In a distinctive practice, those who participate in the 'Kali Dour’ Competition ensure that their Kali idols remain intact before immersion. The tradition dictates that the first immersion must be of their personally worshipped Kali idol. Devotees carry the revered idol on their shoulders and sprint towards the riverbank after the race.
This ritual, rooted in the royal customs of Chanchal in Malda, remains unchanged even after 350 years. Locals gather in anticipation each year to witness the spectacle, where participants from eight localities carry their Kali idols through the narrow lanes.
Delving into the history of 'Kali Dour,' it was initiated by the erstwhile king Sharatchandra Roychoudhury around 350 years ago. Back then, Malda had only one pond, and the competition was a means of ensuring the proper cleansing and immersion of multiple Kali idols from the local Kali Bari.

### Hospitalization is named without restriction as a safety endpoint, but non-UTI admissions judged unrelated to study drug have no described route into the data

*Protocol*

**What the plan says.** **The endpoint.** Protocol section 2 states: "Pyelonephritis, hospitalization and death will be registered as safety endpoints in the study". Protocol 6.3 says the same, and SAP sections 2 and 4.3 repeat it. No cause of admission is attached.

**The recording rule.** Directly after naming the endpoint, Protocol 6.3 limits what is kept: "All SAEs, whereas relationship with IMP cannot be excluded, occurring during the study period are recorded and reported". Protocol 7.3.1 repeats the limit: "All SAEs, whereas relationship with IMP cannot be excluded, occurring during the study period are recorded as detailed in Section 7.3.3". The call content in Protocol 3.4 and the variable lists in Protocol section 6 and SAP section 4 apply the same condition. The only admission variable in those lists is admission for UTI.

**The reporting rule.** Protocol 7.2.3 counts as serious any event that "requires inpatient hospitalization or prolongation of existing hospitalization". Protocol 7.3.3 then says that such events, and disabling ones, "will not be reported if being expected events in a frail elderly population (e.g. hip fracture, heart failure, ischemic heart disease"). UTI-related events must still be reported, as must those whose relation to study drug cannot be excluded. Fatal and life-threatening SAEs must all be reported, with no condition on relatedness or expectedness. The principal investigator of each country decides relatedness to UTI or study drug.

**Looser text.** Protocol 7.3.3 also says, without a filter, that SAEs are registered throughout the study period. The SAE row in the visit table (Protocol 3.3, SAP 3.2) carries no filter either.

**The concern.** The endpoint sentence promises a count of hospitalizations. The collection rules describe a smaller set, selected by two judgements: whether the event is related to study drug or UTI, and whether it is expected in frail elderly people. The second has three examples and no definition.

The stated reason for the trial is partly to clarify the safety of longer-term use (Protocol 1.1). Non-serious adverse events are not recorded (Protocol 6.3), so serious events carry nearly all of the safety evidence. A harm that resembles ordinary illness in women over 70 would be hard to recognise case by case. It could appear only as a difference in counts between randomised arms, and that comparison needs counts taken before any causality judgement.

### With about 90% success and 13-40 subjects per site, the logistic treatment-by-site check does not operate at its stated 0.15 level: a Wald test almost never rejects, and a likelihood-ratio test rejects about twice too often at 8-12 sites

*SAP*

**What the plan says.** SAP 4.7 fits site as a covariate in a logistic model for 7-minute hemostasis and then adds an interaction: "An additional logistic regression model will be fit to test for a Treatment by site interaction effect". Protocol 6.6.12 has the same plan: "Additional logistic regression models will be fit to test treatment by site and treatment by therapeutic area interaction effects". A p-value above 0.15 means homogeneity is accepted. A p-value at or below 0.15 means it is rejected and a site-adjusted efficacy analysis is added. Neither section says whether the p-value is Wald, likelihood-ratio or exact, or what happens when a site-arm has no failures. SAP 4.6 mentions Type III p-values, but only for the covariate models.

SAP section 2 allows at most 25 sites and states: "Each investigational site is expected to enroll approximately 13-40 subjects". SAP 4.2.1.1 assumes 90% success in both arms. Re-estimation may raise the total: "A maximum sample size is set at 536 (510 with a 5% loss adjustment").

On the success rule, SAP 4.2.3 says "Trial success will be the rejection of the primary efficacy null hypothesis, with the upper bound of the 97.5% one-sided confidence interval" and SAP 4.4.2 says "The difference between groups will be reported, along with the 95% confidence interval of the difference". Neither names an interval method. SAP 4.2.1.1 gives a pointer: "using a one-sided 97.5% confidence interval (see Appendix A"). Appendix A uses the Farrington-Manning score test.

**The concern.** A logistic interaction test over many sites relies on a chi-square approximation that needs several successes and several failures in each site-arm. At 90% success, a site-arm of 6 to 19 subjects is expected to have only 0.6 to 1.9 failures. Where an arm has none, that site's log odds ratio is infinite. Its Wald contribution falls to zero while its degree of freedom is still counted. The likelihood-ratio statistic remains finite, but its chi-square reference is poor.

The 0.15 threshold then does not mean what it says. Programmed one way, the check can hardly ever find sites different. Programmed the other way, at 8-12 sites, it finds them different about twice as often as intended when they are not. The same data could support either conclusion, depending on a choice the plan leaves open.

The tradition continued through the years, and even in the present day, the spirit of Kali Dour persists, albeit without royal patronage. Despite the absence of a king, the traditional procedures are faithfully followed in the Malda region.
Last Monday, the historic ‘Kali Dour’ unfolded in Malda, with eight Kali idols participating, including Buri Kali, Chhunka Kali, Bazarpara Kali, Aam Kali, Hanta Kali, Haat Kali, and Shyama Kali. The Puja committee and local residents collectively escorted the idols, beginning at the Puja venue and concluding at Kali Dighi.
This competition, enjoyed not only by locals but also by enthusiasts from distant places, symbolises the unity and fervour surrounding the age-old tradition of the Kali Dour Competition in Malda.